Lasker's Later Years...



Lasker in his later years


In January 1920 Lasker and José Raúl Capablancasigned an agreement to play a world championship match in 1921, noting that Capablanca was not free to play in 1920. Because of the delay Lasker insisted on a final clause that: allowed him to play anyone else for the championship in 1920; nullified the contract with Capablanca if Lasker lost a title match in 1920; and stipulated that if Lasker resigned the title Capablanca should become world champion. Lasker had previously included in his agreement before World War I to play Akiba Rubinstein for the title a similar clause that if he resigned the title, it should become Rubinstein's. A report in the American Chess Bulletin(July-August 1920 issue) said that Lasker had resigned the world title in favor of Capablanca because the conditions of the match were unpopular in the chess world. The American Chess Bulletinspeculated that the conditions were not sufficiently unpopular to warrant resignation of the title, and that Lasker's real concern was that there was not enough financial backing to justify his devoting 9 months to the match.

When Lasker resigned the title in favor of Capablanca he was unaware that enthusiasts in Havana had just raised $20,000 to fund the match provided it was played there. When Capablanca learned of Lasker's resignation he went Holland, where Lasker was living at the time, to inform him that Havana would finance the match. In August 1920 Lasker agreed to play in Havana, but insisted that he was the challenger as Capablanca was now the champion. Capablanca signed an agreement that accepted this point, and soon afterwards published a letter confirming this. Lasker also stated that, if he beat Capablanca, he would resign the title so that younger masters could compete for it. The match was played in March to April 1921 and Lasker resigned it after 14 games, when he was trailing by 4 games and had not won one.

By this time Lasker was nearly 53 years old, and he never played another serious match; his only other match was a a short exhibition against Frank James Marshall in 1940, which he won. After winning the 1924 New York tournament (1½ points ahead of Capablanca) and finishing 2nd at Moscow in 1925 (1½ points behind Efim Bogoljubow, ½ point ahead of Capablanca), he effectively retired from serious chess.

During the Moscow Tournament of 1925, Emanuel Lasker received a telegram informing him that the drama written by himself and his brother Berthold , Vom Menschen die Geschichte("History of Mankind"), had been accepted for performance at the Lessing theatre in Berlin. Emanuel Lasker was so distracted by this news that he lost badly to Carlos Torre the same day. The play was not a success and has little literary value.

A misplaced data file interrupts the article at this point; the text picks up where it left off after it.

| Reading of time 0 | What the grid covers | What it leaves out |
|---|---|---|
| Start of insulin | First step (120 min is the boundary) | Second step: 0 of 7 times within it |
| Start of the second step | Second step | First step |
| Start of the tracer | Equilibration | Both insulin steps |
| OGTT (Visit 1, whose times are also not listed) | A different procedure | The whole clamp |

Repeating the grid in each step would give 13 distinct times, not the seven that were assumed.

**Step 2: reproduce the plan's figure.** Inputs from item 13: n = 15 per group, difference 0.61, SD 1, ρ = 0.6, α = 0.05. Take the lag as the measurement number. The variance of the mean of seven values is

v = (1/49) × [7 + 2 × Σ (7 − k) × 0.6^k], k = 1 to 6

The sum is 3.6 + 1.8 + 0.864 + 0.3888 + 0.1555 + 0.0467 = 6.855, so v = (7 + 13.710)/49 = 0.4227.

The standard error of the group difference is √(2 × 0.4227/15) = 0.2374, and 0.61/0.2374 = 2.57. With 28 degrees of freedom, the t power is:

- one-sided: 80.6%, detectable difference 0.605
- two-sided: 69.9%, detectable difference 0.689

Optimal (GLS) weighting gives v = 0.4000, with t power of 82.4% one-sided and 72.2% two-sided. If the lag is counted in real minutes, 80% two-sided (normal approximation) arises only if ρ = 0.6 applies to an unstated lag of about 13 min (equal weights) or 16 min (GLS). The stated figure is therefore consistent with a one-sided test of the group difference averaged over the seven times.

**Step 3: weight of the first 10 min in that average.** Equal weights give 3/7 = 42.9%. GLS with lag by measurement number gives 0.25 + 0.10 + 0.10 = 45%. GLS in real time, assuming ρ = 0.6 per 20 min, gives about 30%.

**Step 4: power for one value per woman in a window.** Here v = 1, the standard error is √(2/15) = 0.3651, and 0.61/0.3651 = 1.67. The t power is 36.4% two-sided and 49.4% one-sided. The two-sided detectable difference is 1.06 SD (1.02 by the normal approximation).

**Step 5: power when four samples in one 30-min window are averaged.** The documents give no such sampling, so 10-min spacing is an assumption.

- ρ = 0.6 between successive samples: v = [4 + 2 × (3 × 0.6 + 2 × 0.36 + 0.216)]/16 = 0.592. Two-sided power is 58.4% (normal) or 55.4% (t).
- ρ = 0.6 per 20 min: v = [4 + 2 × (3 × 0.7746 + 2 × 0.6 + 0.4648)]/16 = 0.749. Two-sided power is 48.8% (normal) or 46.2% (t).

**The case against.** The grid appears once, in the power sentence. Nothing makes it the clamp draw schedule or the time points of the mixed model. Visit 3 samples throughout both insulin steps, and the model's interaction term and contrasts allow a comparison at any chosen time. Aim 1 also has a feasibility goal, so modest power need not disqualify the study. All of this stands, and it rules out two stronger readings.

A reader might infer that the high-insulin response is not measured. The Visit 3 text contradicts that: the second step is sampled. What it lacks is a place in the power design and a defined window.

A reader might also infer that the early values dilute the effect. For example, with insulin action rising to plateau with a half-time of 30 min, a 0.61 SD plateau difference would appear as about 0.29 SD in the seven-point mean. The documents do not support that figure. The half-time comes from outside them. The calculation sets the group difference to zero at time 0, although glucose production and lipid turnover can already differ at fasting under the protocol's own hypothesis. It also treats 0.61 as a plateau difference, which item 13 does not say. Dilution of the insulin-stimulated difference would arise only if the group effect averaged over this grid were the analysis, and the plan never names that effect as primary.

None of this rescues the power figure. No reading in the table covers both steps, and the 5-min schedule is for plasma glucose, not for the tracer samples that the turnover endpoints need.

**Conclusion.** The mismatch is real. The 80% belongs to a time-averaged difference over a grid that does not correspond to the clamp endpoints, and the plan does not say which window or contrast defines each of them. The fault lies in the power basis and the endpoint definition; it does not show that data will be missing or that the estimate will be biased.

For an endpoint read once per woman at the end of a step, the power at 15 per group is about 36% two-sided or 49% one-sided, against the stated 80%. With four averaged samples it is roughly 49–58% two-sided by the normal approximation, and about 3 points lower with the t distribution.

In 1926 Lasker wrote Lehrbuch des Schachspiels, which he re-wrote in English in 1927 as Lasker's Manual of Chess. He also wrote books on other games of mental skill: Encyclopedia of Games(1929) and Das verständige Kartenspiel (means "Sensible Card Play"; 1929; English translation in the same year), both of which posed a problem in the mathematical analysis of card games; Brettspiele der Völker("Board Games of the Nations"; 1931), which includes 30 pages about Go and a section about a game he had invented in 1911, Lasca; and Das Bridgespiel("The Game of Bridge"; 1931). Lasker became an expert bridge player, representing Germany at international events in the early 1930s.

In October 1928 Emanuel Lasker's brother Berthold died.

Adolf Hitler became Chancellor of Germany in January 1933, gained dictatorial powers in March 1933, and in April 1933 started a campaign of discrimination and intimidation against Jews. Lasker and his wife Martha, who were both Jews, left Germany in 1933, and all their assets in Germany were confiscated. After a short stay in England, in 1935 they were invited to live in the USSR by Nikolai Krylenko, the Commissar of Justice who was responsible for the Moscow show trials and, in his other capacity as Sports Minister, was an enthusastic supporter of chess. In the USSR Lasker renounced his German citizenship and received Soviet citizenship, and was given a post, probably honorary, at Moscow's Institute for Mathematics.

Lasker returned to competitive chess to make some money, finishing 5th in Zürich 1934 and 3rd in Moscow 1935 (undefeated, ½ point behind Mikhail Botvinnik and Salo Flohr; ahead of Capablanca, Rudolf Spielmann and several Soviet masters), 6th in Moscow 1936 and 7th equal in Nottingham 1936. His performance in Moscow 1935 at age 67 was hailed as "a biological miracle."

Unfortunately Stalin's Great Purge started at about the same time the Laskers arrived in the USSR. In 1937, after a trip to New York to visit relatives, Martha and Emanuel Lasker decided to stay in the USA. In the following year Emanuel Lasker's patron Krylenko was purged.

Martha Lasker died in 1937, soon after the couple took residence in the USA. Lasker tried to support himself by giving chess and bridge lectures and and exhibitions, as he was now too old for serious competition. In 1940 he published his last book, The Community of the Future, in which he proposed solutions for serious political problems, including anti-Semitism and unemployment. He died of a kidney infection in New York on January 11, 1941, at the age of 72, as a charity patient at Mount Sinai Hospital.